1. Our fourth question is from Mark, who wrote: “As a veteran, I find myself in favor of military action in places with oppressed people. How do I explain to someone that the wave stopped today, would be a catastrophe tomorrow? How does one fight for “liberty” of those cordoned off from the rest of the world?”

Unfortunately, Mark, as we have seen through the past 50 years of American intervention, even the most noble causes of fighting for the oppressed seem to be misconstrued over time to either serve the interest of others, or turn out to do more harm than good. For example, in Yemen US-backed Saudi forces fighting the Houthi rebels in the north have inadvertently pushed more than 1 million civilians to the brink of starvation from the food shortages caused by the conflict. Whether or not this conflict is even being fought over noble reasons is questionable, but even if it was, at what point do the repercussions outweigh the original problem? Another example would be Libya; we claimed Gaddafi needed to go due to the treatment the people under his rule were facing. Yet not even 5 years after we intervened, conditions in Libya have declined to a point where open slave trades are occurring in the capital. There are plenty of current examples throughout the world to show that these types of interventions fail more often than not. As Murray Rothbard argued, oppression on a mass scale is almost always caused by government, and rarely, if it all, is it ever solved by it.

  1. Our last question is from Zachery, who writes: “Should the government, in any way, be involved with policies regarding climate change?”

Great question Zach, climate change is a hot topic these days – pun intended. However, when it comes to solutions, government is much better at playing the referee than an active player in this game. We already have laws on the books to protect the Earth from all sorts of pollution. Government would do best to simply enforce the fraud and property destruction from companies polluting and misleading the public. As for other aspects, such as emissions and carbon footprints, we simply need to let the market work. When we allow competition to take hold, we put consumers back in control of what products are provided in the market. And with today’s environmentally-friendly atmosphere, we already see a positive effect. Companies are advertising that they send profits towards conservation efforts in order to appease consumers. Places like McDonald’s have begun sustainability projects, all without the necessity of government mandate. If we continue to reward those being the most environmentally friendly, that’s exactly the behavior we will see more of.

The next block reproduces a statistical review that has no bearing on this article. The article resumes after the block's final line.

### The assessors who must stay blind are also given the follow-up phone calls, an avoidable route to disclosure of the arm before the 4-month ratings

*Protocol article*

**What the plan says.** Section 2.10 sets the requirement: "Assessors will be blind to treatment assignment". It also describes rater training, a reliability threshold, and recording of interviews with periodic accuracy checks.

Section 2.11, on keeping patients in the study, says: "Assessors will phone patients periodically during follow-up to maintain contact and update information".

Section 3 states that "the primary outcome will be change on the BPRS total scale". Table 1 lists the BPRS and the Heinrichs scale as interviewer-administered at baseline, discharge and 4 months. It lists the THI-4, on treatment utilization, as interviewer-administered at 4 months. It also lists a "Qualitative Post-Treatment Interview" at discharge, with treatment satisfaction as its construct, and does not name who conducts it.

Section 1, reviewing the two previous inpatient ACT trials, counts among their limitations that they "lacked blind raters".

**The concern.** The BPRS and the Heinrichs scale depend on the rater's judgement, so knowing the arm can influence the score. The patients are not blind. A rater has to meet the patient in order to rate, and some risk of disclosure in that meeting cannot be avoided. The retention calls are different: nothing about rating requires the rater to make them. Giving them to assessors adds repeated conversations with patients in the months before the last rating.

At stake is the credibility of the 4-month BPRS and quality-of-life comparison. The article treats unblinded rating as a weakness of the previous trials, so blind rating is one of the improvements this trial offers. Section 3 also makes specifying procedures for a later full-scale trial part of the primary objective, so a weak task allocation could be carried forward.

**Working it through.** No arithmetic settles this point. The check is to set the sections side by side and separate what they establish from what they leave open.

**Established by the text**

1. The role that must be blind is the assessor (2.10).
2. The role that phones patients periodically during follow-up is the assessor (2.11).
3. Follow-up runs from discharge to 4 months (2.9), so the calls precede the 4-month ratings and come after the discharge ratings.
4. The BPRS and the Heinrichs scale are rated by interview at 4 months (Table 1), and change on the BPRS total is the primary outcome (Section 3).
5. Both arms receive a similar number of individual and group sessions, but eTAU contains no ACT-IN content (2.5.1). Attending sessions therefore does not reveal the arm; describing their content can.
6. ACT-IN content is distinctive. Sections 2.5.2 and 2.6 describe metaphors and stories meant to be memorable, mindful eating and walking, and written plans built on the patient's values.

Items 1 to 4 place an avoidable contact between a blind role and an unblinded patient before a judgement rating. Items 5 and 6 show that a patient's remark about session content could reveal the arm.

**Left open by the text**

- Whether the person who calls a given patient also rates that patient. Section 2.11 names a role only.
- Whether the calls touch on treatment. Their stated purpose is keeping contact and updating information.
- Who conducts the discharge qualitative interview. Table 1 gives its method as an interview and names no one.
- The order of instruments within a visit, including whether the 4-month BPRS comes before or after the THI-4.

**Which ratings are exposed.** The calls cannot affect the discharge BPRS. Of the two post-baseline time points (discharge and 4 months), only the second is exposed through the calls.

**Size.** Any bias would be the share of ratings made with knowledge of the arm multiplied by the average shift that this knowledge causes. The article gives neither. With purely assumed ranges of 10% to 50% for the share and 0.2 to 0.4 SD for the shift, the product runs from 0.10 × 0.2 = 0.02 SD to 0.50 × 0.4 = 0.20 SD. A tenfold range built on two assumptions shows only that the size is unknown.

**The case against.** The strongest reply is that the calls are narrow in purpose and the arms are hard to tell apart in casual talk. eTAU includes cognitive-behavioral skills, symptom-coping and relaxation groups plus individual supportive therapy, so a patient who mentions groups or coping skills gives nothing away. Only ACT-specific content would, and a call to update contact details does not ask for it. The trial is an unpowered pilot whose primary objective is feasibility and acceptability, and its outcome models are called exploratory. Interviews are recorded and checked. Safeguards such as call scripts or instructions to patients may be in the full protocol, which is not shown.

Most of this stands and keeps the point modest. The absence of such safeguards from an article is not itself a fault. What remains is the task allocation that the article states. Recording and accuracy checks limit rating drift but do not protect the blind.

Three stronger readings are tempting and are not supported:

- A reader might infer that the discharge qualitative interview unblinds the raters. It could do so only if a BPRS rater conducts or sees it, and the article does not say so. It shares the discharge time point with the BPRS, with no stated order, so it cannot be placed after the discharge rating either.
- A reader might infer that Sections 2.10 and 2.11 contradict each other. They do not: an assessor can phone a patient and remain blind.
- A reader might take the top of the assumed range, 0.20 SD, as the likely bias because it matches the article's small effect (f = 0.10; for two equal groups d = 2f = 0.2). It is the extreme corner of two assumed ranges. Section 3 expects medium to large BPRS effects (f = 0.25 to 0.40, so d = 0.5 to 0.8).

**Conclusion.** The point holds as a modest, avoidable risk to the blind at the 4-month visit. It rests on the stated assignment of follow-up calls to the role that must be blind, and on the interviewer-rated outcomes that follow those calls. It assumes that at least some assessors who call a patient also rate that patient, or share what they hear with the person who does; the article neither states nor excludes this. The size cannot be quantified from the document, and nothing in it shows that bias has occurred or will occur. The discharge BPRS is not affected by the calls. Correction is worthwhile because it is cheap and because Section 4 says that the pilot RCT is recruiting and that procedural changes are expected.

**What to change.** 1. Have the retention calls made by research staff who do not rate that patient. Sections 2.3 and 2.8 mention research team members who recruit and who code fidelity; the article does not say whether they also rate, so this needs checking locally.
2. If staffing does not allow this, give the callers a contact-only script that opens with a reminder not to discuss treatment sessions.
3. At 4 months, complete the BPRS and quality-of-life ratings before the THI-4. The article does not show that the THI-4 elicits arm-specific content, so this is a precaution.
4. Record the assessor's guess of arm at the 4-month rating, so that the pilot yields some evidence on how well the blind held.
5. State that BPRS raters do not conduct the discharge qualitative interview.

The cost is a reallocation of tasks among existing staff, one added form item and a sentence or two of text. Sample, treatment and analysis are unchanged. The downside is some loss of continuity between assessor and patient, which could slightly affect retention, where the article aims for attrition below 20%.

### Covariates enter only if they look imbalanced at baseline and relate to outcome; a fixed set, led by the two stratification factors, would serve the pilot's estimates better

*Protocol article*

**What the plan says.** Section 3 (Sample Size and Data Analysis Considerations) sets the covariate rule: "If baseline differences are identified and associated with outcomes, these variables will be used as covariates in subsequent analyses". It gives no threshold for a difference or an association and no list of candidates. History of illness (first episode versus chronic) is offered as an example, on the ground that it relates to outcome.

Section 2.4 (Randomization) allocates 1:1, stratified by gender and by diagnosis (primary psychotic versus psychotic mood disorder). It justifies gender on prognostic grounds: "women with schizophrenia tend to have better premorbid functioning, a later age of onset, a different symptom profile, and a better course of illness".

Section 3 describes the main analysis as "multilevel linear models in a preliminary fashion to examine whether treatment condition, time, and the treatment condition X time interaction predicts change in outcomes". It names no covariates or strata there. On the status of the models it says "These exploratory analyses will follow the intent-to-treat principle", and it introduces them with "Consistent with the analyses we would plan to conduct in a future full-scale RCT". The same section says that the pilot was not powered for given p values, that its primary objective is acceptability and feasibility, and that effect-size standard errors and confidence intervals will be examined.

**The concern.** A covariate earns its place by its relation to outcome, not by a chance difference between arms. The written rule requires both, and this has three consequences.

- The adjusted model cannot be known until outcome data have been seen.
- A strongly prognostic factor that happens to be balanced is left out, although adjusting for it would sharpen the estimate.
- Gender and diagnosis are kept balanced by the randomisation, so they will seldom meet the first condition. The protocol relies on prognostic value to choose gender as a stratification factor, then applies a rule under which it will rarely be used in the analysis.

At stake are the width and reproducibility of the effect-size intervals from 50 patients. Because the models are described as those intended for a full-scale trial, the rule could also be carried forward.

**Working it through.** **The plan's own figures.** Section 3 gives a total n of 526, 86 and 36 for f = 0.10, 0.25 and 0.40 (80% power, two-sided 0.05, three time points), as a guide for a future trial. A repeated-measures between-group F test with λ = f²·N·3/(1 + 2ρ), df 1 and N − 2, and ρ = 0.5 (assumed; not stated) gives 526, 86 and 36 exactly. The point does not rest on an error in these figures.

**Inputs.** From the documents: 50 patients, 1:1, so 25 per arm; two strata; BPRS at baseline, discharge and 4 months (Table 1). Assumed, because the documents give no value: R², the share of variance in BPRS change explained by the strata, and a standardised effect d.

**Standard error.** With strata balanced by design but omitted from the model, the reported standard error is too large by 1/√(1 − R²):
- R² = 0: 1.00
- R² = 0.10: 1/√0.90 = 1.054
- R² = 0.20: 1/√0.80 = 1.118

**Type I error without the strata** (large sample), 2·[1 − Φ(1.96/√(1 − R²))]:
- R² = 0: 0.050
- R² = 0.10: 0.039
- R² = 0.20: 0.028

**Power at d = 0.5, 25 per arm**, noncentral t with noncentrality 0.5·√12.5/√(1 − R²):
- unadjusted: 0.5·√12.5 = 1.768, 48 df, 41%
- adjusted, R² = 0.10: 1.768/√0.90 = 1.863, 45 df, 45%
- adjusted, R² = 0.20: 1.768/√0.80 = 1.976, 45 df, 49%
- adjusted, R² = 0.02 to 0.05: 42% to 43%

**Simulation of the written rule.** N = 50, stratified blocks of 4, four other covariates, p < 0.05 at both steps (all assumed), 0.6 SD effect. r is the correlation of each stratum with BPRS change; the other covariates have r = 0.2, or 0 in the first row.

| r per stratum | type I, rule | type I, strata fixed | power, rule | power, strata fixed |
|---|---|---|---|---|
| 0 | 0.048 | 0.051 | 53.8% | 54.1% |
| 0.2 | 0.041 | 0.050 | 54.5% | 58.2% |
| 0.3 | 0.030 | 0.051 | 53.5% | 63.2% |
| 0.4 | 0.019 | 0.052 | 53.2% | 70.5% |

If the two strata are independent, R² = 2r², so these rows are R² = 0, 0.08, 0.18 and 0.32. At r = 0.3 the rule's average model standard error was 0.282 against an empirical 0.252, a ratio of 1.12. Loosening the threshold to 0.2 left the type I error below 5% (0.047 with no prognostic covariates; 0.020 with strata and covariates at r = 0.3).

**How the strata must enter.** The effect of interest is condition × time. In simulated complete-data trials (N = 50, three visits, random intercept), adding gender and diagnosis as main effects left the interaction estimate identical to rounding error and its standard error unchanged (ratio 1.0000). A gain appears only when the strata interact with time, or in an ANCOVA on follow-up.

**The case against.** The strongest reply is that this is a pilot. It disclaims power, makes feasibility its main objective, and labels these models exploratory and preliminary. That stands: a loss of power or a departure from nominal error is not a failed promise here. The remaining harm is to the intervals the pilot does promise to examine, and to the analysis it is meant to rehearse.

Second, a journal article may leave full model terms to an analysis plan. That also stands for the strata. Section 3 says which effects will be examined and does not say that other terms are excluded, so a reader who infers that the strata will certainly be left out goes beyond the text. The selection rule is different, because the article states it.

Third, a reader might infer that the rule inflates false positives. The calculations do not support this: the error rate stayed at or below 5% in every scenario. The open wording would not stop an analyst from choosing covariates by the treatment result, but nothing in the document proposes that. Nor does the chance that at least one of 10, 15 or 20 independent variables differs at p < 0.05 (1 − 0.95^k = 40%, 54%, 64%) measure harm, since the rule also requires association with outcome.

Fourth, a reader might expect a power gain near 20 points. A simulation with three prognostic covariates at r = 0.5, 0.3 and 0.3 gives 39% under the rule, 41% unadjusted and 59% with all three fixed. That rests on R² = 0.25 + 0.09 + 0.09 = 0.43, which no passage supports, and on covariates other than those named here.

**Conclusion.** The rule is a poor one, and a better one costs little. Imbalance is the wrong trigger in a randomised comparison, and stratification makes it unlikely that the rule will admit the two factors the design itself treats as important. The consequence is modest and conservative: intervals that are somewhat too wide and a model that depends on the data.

Alright, that’s it for this week. Thank you to everyone who wrote in, and make sure you submit your questions each week on our Lowdown on Liberty post, and the top questions will be answered the following week!

The following two tabs change content below.

Thomas J. Eckert

Thomas J. Eckert is the Managing Editor of Think Liberty and Copy Editor for Being Libertarian. With a passion for politics, he studies economics and history and writes in his spare time on political and economic current events. He is a self-described voluntarist.


  1. The argument you use to detract from the idea of net neutrality makes no sense. It’s not YouTube, Google, and Netflix that are using the bandwidth, it’s consumers. Consumers are using these services because they are effective and popular. In effect, you’re arguing that these companies should pay ISPs more simply because they’re popular. How is that free-market? The ISPs should be using their massive stores of cash to increase network capacity and speeds.

  2. Re: Net Neutrality

    While it’s nice to think that the market will sort out the Internet if NN is repealed, the virtual monopoly cable companies have leads me to believe that MORE regulations will be needed in the future to manage the fallout.

    Repealing Net Neutrality is short-sighted.

    We have one very simple regulation: Treat all data equally. Why repeal something so simple, clear and easy to enforce?

Comments are closed.